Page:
TOMMY Benton, on his first visit to Earth, found the long-anticipated wonders of twenty-first-century New York thrilling the first week, boring and unhappy the second week, and at the end of the third he was definitely ready to go home. The never-ending racket of traffic was torture to his abnormally acute ears. Increased atmospheric pressure did funny things to his chest and stomach. And quick and sure-footed on Mars, he struggled constantly against the heavy gravity that made all his movements clumsy and uncoordinated.
The story of American ships and sailors is an epic of blue water which seems singularly remote, almost unreal, to the later generations. A people with a native genius for seafaring won and held a brilliant supremacy through two centuries and then forsook this heritage of theirs. The period of achievement was no more extraordinary than was its swift declension. A maritime race whose topsails flecked every ocean, whose captains courageous from father to son had fought with pike and cannonade to defend the freedom of the seas, turned inland to seek a different destiny and took no more...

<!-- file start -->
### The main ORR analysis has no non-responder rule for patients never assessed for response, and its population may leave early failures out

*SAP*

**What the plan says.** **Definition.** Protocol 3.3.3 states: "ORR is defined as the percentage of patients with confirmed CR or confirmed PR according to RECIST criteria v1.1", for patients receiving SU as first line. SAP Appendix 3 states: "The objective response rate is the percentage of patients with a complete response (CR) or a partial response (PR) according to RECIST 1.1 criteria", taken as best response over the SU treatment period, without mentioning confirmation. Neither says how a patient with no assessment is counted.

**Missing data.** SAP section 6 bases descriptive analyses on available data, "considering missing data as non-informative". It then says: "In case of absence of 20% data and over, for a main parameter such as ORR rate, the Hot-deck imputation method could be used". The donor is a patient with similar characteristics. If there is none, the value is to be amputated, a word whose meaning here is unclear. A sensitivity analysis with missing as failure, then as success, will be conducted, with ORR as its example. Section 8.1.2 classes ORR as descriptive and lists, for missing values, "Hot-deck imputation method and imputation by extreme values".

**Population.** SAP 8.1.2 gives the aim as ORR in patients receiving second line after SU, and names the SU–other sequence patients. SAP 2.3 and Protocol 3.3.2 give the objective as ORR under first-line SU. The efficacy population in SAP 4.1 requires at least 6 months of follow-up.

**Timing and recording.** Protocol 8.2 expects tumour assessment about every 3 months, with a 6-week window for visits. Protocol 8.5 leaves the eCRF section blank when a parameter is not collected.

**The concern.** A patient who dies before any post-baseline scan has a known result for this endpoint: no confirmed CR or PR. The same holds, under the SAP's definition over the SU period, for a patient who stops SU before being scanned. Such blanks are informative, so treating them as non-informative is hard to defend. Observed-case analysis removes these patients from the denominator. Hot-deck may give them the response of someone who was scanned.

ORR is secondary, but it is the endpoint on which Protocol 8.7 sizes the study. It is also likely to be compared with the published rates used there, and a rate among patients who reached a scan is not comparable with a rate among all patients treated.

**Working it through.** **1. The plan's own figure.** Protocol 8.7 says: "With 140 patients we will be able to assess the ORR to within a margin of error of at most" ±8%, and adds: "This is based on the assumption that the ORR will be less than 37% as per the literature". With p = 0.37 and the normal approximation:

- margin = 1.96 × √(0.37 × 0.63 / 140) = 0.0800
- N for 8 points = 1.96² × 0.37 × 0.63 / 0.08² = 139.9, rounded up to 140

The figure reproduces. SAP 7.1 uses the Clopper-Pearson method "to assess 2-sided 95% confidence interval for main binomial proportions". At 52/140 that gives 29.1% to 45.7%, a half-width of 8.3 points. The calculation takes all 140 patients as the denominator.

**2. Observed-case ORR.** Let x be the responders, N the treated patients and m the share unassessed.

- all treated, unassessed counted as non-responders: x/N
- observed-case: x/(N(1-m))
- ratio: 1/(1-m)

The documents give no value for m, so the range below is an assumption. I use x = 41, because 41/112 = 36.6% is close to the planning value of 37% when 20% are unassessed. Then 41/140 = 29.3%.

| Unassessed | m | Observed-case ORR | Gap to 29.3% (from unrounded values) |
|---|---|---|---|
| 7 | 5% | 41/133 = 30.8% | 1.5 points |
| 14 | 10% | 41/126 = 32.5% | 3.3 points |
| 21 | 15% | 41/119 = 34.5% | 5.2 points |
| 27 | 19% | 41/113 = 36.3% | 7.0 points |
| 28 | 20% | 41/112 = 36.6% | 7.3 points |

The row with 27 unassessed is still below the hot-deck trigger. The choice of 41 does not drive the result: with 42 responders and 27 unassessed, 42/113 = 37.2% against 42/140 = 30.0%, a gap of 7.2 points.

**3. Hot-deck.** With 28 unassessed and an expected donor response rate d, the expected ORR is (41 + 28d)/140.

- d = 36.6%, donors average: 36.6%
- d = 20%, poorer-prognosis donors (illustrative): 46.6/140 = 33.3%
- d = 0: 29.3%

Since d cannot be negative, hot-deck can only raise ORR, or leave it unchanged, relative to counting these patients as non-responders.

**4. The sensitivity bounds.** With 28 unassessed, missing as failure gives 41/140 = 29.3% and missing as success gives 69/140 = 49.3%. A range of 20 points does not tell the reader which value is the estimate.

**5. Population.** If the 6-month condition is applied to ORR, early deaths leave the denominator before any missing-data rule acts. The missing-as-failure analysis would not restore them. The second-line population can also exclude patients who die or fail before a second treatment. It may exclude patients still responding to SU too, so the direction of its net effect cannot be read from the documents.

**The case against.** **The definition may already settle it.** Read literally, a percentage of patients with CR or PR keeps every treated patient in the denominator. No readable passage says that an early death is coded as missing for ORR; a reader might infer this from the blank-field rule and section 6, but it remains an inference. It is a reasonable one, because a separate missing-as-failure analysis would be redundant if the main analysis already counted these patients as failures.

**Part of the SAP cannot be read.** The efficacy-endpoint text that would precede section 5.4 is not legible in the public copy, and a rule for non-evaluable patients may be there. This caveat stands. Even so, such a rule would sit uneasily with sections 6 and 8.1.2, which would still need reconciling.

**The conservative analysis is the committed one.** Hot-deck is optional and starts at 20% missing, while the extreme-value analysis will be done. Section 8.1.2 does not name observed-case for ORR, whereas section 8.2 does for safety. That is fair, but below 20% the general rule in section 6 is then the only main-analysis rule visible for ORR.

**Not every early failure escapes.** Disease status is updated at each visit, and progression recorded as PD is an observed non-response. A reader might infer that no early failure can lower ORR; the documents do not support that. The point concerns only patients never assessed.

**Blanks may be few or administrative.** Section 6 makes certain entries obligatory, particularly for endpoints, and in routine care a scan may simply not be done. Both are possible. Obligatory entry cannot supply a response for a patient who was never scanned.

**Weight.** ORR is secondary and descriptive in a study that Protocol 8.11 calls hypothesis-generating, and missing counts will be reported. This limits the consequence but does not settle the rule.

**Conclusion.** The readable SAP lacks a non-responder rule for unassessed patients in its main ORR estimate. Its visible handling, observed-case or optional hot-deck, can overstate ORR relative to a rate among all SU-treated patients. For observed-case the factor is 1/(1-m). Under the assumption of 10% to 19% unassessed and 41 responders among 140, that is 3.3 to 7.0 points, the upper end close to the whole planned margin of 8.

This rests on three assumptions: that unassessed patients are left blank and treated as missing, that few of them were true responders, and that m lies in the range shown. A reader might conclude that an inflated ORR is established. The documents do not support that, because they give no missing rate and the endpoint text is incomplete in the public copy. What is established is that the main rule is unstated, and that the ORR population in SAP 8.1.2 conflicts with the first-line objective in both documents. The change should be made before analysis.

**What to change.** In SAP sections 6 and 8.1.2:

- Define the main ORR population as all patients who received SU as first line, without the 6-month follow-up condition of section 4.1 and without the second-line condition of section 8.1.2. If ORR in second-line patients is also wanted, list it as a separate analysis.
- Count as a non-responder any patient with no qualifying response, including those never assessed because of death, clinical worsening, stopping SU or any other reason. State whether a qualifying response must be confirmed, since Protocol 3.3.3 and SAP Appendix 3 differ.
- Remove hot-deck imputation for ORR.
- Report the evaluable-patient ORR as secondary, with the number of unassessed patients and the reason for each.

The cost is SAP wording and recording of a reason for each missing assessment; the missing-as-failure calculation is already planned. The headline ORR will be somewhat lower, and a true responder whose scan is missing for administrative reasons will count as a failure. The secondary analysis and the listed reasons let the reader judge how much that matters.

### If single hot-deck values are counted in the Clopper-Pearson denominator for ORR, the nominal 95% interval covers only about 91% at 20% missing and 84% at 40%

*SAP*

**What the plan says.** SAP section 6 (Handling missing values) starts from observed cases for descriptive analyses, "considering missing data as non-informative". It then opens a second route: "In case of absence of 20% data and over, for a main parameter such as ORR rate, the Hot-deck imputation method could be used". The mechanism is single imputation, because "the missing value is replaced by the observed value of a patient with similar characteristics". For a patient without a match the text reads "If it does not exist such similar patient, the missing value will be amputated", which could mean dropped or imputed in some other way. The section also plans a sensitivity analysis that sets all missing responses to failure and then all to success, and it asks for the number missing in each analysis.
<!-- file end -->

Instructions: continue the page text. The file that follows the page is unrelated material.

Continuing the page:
Chopin's father, a Frenchman by birth, was a schoolmaster. (So was the father of Franz Schubert, you
remember.) The boy's mother was a native of Poland. From the time when he was a little boy, the future great
composer loved his mother's country and the people just as much as he loved the dear mother herself.
The father knew that his little son was musical, so he took the greatest care to have him taught by the best
teachers. He watched over him quite as Leopold Mozart watched the progress of Wolferl; and as
Mendelssohn's mother guided Felix and Fanny in their first music lessons.